Updated Oct. 1, 4:30 p.m.
Houston workers who checked the fine print said they weren’t sure whether they were joining an employee wellness program or a marketing scheme.
Last fall the city of Houston required employees to tell an online wellness company about their disease history, drug and seat-belt use, blood pressure and other delicate information.
The company, hired to improve worker health and lower medical costs, could pass the data to “third party vendors acting on our behalf,” according to an authorization form. The information might be posted in areas “that are reviewable to the public.” It might also be “subject to re-disclosure” and “no longer protected by privacy law.”
Employees could refuse to give permission or opt not to take the screen, called a health risk assessment — but only if they paid an extra $300 a year for medical coverage.
“We don’t mind giving our information to our health care providers,” said Ray Hunt, president of the Houston Police Officers’ Union, which objected so strongly along with other employees that the city switched to a different program. “But we don’t want to give it to a vendor that has carte blanche to give that information to anybody they want to.”
Millions of people find themselves in the same position as that of the Houston cops. As more employers grasp wellness as the latest promised solution to soaring health costs, they’re pressuring workers to give unfamiliar companies detailed data about the most sensitive parts of their lives.
But whether or not that information stays private is anything but clear, an examination by Kaiser Health News shows.
In many workplace wellness programs, “it seems by taking the health risk assessment you are waiving your privacy rights,” said Jennifer Mathis, director of programs at the Bazelon Center for Mental Health Law.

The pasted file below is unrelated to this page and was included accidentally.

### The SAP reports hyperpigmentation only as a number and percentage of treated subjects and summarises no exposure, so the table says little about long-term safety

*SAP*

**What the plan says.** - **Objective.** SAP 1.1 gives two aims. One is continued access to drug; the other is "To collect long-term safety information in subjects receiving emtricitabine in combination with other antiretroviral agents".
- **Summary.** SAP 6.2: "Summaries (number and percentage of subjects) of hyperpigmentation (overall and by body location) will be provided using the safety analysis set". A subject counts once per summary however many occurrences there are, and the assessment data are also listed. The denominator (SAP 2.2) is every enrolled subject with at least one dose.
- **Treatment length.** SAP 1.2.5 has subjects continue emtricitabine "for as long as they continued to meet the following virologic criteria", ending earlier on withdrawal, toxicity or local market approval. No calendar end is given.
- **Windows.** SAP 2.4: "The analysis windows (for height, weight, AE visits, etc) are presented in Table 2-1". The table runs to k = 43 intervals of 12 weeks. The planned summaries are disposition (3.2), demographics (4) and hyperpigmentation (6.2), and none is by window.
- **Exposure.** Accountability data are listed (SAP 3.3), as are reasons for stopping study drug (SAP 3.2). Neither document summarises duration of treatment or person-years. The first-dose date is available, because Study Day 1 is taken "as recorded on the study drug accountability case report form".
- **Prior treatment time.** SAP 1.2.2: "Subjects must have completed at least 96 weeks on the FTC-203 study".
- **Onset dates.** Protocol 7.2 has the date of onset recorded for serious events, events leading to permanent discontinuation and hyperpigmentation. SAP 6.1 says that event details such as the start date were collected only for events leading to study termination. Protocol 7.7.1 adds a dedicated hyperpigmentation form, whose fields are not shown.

At worst, shared information about sensitive conditions could support discrimination by employers, banks, life insurance companies and others. Wellness data is already escaping into what one expert calls “the great American marketing machine” that pitches products according to your diseases and lifestyles, privacy scholars say.
Wellness vendors charge employers a per-person fee to assess workers’ health and motivate them to exercise, eat well, see doctors and take pills. Companies push workers to participate with gift cards, insurance discounts and other rewards or penalties.
As employers flock to the wellness parade, corporate wellness vendors make up what research firm IBISWorld predicts will be a $12 billion industry by 2020 — six times its estimated size in 2011.
Privacy advocates see a void of regulation or even voluntary standards to ensure the information is used as intended. By all accounts the amount of worker wellness data being collected — through the Web, company surveys, wearable devices, gym records and lab tests — is exploding.
“The privacy issues are profound,” said Pam Dixon, executive director of the World Privacy Forum, an advocacy group. “If people are being asked to wear a biometric electronic device, or use a mobile app or work within a wellness program, that data can be used in ways that may be very, very surprising to people.”